Who Is Catullus?:
Catullus was a short-lived, but very influential Roman poet who lived from c. 84 B.C.-54 B.C. Little is known about his background, but he probably came from an equestrian family in Verona.
Catullus is known to have served on the staff of his friend Memmius, Propraetor of Bithynia 57-6 B.C. Catullus was friends with many other prominent names of the first century B.C. and appears to have met Julius Caesar at his father's villa at Sirmio. Catullus poked fun at Caesar in his verse, but then reconciled with the great man, according to Suetonius (Suet. Iul. 73).
Catullus as Neoteric:
The neoterics were an avant garde group of Latin poets who turned away from their Roman predecessors, and instead looked at Hellenistic style. The neoteric poets, including Catullus, came mostly from northern Italy rather than Rome itself. In line with their new style, Catullus' poetry was lighter than what came before. Instead of ponderous epics, he wrote small ones called epyllia.
The Body of Catullus' Poetry:
You could cover the poems of Catullus in a single Latin course because there are only 114 of them, many of them very short. They are customarily divided into groups on the basis of meter. Sometimes they are divided on the basis of topic. There is a series of poems about the rise and fall of his love affair with Lesbia and a short series on his rivals Furius and Aurelius. 61-68 are Catullus' long poems, including two wedding poems. Poems 69–116 are epigrams. The numbering discrepancy is based on the idea that some poems are spurious.
Catullus not only lived at the time of Julius Caesar, but also Cicero, Clodius, and Clodius' disreputable married sister, Clodia. Cicero suffered at the hands of Clodius and Catullus is thought to have suffered emotional torment at the hands of Clodia. The name Lesbia is thought to be a pseudonym for Clodia. Although there are other Lesbia poems later in the corpus, poems ("carmina") 2, 3, 5, 7, 8, 11 form the first part of the Lesbia cycle.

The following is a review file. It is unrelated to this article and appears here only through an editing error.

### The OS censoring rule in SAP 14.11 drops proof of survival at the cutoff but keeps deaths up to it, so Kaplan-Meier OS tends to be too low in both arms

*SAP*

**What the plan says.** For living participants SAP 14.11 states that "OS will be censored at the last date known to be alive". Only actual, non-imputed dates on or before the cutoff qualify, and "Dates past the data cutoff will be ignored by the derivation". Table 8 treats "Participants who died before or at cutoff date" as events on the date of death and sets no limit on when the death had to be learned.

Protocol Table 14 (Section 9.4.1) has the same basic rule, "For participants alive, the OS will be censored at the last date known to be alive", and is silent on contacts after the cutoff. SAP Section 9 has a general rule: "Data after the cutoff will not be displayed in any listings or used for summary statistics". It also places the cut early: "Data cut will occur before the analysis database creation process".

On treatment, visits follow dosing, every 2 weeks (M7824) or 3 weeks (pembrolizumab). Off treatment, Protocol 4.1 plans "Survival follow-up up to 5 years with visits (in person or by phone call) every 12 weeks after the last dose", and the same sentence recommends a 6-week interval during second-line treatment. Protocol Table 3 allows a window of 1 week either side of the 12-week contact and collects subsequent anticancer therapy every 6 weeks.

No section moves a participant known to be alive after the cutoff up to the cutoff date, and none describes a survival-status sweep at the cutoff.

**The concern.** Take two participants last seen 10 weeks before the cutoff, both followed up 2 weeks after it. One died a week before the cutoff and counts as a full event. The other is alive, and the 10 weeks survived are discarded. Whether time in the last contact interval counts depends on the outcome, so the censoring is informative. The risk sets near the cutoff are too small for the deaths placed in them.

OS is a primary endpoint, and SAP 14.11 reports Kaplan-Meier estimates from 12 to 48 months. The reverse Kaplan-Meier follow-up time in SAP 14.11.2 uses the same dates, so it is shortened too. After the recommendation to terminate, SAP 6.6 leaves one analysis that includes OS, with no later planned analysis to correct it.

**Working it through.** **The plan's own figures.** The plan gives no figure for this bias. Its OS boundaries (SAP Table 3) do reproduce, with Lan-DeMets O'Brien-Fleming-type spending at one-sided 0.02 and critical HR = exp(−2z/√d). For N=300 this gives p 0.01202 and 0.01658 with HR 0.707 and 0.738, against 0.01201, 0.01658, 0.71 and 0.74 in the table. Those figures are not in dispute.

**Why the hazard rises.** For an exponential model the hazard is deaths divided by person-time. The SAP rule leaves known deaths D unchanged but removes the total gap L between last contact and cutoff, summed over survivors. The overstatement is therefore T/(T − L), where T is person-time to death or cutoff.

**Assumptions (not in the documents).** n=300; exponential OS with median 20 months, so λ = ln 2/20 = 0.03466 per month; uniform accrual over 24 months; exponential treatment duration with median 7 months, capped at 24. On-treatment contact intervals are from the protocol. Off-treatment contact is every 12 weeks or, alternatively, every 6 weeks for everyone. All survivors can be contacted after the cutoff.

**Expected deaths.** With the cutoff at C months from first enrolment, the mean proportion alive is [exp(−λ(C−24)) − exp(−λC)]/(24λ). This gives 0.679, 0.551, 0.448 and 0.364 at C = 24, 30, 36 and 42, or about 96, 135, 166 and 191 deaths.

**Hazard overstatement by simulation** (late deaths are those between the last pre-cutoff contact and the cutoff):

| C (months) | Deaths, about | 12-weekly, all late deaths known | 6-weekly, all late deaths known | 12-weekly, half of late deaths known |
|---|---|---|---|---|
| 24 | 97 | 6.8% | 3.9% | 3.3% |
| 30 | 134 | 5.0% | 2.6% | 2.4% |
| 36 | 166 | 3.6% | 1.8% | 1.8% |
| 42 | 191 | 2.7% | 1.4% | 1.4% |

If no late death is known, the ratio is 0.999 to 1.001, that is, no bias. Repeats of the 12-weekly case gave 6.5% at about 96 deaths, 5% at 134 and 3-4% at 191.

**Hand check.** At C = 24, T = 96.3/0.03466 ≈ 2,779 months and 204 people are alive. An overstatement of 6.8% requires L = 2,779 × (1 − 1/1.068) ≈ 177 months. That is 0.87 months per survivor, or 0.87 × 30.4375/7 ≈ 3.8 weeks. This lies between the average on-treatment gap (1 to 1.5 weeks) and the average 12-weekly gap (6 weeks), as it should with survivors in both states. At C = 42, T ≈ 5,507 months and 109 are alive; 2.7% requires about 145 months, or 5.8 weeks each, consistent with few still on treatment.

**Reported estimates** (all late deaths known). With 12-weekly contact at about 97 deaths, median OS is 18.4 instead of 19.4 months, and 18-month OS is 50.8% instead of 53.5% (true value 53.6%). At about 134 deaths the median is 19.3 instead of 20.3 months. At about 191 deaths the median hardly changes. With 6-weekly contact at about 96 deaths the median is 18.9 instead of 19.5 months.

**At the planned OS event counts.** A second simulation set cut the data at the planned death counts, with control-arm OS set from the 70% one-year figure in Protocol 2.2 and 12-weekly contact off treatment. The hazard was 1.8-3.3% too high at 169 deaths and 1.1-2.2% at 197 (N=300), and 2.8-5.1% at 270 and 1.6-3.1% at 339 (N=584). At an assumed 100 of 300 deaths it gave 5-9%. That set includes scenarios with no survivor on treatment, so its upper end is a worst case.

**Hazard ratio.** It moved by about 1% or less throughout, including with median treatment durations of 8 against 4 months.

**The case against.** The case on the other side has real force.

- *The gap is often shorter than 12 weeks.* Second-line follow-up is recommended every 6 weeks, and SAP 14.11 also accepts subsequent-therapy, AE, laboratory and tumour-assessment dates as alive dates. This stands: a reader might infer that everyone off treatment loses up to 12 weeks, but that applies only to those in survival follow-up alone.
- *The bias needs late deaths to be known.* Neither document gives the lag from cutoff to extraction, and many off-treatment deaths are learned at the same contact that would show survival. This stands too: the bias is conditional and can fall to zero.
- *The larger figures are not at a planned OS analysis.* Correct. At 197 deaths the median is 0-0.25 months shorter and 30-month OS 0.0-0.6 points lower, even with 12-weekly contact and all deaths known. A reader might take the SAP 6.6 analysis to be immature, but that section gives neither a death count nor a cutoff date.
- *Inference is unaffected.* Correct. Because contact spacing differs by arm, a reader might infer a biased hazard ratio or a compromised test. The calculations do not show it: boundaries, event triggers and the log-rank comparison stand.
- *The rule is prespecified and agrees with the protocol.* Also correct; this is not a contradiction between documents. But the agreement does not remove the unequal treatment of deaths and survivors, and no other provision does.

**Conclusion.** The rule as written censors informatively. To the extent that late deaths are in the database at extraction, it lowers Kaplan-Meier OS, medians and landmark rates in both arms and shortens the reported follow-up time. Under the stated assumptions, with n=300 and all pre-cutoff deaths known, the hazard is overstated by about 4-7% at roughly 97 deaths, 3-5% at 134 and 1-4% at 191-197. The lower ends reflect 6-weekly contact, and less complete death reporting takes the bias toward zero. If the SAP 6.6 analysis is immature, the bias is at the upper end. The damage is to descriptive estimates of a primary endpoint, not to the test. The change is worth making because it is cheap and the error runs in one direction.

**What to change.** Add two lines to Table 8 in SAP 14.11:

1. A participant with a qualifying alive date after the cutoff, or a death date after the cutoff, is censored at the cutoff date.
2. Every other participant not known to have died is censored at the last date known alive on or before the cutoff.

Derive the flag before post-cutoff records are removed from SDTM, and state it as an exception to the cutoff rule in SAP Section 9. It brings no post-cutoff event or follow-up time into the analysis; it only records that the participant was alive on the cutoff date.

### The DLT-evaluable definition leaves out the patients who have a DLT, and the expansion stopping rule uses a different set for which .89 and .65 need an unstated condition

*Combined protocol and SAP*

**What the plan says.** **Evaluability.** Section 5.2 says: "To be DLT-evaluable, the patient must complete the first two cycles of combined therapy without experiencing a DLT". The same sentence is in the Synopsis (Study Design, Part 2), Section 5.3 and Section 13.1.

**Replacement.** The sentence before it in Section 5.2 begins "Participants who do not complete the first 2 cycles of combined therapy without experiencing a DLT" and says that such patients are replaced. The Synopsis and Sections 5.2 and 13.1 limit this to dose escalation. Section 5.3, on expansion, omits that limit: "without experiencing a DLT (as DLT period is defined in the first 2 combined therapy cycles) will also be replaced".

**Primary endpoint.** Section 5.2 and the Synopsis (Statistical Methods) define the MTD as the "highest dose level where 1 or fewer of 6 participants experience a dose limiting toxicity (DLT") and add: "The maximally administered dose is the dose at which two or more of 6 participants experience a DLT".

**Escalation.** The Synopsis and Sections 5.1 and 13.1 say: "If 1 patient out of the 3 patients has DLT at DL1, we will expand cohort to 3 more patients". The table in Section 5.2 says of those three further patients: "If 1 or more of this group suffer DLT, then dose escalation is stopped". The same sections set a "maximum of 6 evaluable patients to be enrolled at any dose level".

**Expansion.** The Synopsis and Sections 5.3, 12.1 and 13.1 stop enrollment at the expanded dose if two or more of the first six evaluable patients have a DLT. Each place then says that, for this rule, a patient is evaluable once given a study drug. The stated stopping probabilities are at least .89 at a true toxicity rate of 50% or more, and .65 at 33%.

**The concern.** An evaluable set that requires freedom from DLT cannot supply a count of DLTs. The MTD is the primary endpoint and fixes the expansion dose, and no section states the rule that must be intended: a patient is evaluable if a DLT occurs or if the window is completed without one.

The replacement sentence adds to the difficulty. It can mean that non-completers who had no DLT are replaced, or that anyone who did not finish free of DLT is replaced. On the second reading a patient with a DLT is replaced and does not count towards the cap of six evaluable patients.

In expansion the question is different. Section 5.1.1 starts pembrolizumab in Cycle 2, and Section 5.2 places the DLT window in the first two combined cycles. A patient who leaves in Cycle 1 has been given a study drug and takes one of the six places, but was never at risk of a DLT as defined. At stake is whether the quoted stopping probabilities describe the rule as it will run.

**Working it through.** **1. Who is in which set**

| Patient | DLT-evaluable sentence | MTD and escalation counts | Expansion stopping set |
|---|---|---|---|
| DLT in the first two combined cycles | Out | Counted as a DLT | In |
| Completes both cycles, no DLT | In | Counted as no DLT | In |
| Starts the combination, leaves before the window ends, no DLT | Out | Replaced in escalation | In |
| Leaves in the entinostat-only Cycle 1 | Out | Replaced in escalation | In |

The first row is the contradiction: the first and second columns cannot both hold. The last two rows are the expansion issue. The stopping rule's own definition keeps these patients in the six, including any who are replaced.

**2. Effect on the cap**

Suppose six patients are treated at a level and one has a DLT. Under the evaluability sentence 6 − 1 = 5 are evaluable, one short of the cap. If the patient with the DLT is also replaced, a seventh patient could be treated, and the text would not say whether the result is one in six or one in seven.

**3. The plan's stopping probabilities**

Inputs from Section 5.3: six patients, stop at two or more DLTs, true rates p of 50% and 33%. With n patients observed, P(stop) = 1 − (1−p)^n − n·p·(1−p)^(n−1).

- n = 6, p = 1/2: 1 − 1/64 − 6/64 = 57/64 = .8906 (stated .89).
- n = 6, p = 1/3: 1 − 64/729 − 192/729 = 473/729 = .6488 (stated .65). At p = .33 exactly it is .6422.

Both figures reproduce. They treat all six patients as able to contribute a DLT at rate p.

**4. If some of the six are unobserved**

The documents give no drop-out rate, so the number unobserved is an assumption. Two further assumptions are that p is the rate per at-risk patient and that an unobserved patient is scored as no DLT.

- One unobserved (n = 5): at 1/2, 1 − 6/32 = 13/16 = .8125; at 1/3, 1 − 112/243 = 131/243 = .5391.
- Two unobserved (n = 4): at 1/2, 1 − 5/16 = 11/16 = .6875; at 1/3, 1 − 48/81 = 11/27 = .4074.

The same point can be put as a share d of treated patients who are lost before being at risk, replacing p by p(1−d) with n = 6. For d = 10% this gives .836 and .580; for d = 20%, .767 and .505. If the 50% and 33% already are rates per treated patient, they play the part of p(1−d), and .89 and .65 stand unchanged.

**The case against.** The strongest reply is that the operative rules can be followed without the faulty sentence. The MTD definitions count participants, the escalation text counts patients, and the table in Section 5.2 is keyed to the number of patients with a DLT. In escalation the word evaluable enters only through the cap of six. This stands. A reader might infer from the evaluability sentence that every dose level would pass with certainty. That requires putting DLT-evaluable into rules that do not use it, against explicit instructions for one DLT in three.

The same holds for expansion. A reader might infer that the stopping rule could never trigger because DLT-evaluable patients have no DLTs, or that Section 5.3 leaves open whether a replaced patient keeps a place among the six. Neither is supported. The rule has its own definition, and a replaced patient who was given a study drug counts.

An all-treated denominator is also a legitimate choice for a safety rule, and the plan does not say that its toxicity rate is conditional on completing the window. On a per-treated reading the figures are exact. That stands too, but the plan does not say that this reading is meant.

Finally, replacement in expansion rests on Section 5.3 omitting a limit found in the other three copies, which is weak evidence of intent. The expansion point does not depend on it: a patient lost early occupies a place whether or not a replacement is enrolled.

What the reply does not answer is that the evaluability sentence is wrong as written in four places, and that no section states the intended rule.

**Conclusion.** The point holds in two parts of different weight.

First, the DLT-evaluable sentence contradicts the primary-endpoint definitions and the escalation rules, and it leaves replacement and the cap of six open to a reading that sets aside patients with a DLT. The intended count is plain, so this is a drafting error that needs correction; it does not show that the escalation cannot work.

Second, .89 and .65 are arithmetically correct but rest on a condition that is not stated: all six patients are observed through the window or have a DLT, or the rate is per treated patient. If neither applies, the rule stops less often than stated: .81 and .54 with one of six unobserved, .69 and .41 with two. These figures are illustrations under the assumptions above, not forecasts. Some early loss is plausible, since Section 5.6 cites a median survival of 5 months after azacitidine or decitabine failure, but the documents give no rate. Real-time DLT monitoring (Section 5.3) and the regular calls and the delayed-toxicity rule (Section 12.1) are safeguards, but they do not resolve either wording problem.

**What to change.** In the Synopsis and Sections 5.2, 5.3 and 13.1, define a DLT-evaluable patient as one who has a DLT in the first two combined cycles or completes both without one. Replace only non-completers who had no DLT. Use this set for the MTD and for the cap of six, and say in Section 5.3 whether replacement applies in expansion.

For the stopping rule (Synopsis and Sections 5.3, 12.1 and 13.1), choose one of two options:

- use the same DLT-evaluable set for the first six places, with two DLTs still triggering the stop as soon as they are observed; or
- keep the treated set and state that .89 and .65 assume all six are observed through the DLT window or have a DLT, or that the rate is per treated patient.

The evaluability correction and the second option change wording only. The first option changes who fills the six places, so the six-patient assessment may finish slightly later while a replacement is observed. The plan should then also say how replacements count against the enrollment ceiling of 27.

Furius and Aurelius:
The poems about Furius and Aurelius (11, 16) touch on issues of homosexuality and poetic theory. Funny and shocking, 16 lends itself to provocative translation. I referred to Furius and Aurelius as rivals of Catullus, but it is not at all clear what the relationships are among the three men.
Catllus Carmen 101: Ave Atque Vale
Multas per gentes et multa per aequora vectus
advenio has miseras, frater, ad inferias,
ut te postremo donarem munere mortis
et mutam nequiquam adloquerer cinerem
quandoquidem fortuna mihi tete abstulit ipsum
heu miser indigne frater adempte mihi.
Nunc tamen interea haec, prisco quae more parentum
tradita sunt tristi munere ad inferias,
accipe fraterno multum manantia fletu,
atque in perpetuum, frater, ave atque vale.
By ways remote and distant waters sped,
Brother, to thy sad grave-side am I come,
That I may give the last gifts to the dead,
And vainly parley with thine ashes dumb:
Since she who now bestows and now denies
Hath taken thee, hapless brother, from mine eyes.
But lo! these gifts, the heirlooms of past years,
Are made sad things to grace thy coffin shell,
Take them, all drenchèd with a brother’s tears,
And, brother, for all time, hail and farewell!
Hans Peter Syndikus "Catullus" Who's Who in the Classical World. Ed. Simon Hornblower and Tony Spawforth. Oxford University Press, 2000.
Catullus in on the list of Most Important Ancient People to Know